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gemima79
gemima79 asks:
Q:

My 3 Children are not allowed to talk about me when they go to their dads house.

When my children go to their dads house, they are not allowed to talk about me, ask about me or even call me! They tell me that they get upset by this, and their dad just gets angry and sends them to time out.  I feel this is wrong, but no matter how hard i try to talk to their dad about it, he just wont listen. The kids dont want to visit him anymore and i dont really want them around him if this is how he treats them.   I have suggested meditation, but he thinks there is nothing wrong, surely he can see that his behavior is what is affecting the children? I let them speak openly about the dad, and even encourage them to call him if they miss him, but he never answers or returns the call. I just feel so angry towards him (but dont let the kids know). There is such a long list of things that he does that would shock people (leaving the 7 year old home alone) Help what can i do to make him see that he need help?

In Topics: Blended families, Single parent families
> 60 days ago

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Expert

ShirleyCressDudley
Jul 2, 2011
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What the Expert Says:

I'm sorry you and your kids are experiencing this.  It's a tough situation.

You don't say how long you've been separated or divorced, but it's clear that their dad has not recovered yet, and is still grieving.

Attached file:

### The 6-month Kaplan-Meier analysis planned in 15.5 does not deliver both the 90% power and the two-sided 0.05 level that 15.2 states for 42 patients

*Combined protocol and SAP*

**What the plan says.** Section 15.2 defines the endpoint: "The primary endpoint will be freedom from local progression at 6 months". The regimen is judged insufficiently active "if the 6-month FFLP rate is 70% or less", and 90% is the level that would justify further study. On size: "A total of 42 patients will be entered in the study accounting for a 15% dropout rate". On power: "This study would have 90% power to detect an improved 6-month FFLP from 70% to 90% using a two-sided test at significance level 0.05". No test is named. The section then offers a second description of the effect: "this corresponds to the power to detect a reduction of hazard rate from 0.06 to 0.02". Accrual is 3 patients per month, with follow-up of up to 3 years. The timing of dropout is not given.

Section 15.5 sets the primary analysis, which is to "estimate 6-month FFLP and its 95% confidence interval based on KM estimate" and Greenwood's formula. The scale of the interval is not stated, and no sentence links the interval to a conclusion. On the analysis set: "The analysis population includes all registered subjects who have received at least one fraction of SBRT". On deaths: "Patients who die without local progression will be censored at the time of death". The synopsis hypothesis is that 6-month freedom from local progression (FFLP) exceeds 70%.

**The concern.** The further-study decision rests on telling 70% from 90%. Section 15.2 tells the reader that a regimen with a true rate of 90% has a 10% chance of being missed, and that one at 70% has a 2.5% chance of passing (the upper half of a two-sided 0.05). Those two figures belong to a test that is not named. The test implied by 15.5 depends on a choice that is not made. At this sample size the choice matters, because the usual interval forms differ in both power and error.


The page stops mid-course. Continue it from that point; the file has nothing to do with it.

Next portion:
You can't force another adult to do something, but you can help your children cope with the situation.  You can explain to them that it's tough when parents separate and divorce and it makes people sad, even mommy and daddy.  Explain to them that their dad is sad and misses them, so he has a tough time when they visit, when they mention their mom.

Explain that it's OK to have different rules in different houses, so in this house- it's OK to talk about dad or call him. In dad's house- respect his wishes and don't mention mom- know that mom loves you and is waiting for you to return home.

If there are any issues that may harm the children (leaving a 7 year old at home) you can seek outside resources for help, such as social services- or renegotiate the visitation policy for safer settings.

Divorce is tough- and you can help you and your kids get through this tough time by helping them adapt to different situations.

I hope that helps.

Shirley Cress Dudley, MA LPC NCC
Director of The Blended and Step Family Resource Center
Single parent and Blended Family Expert

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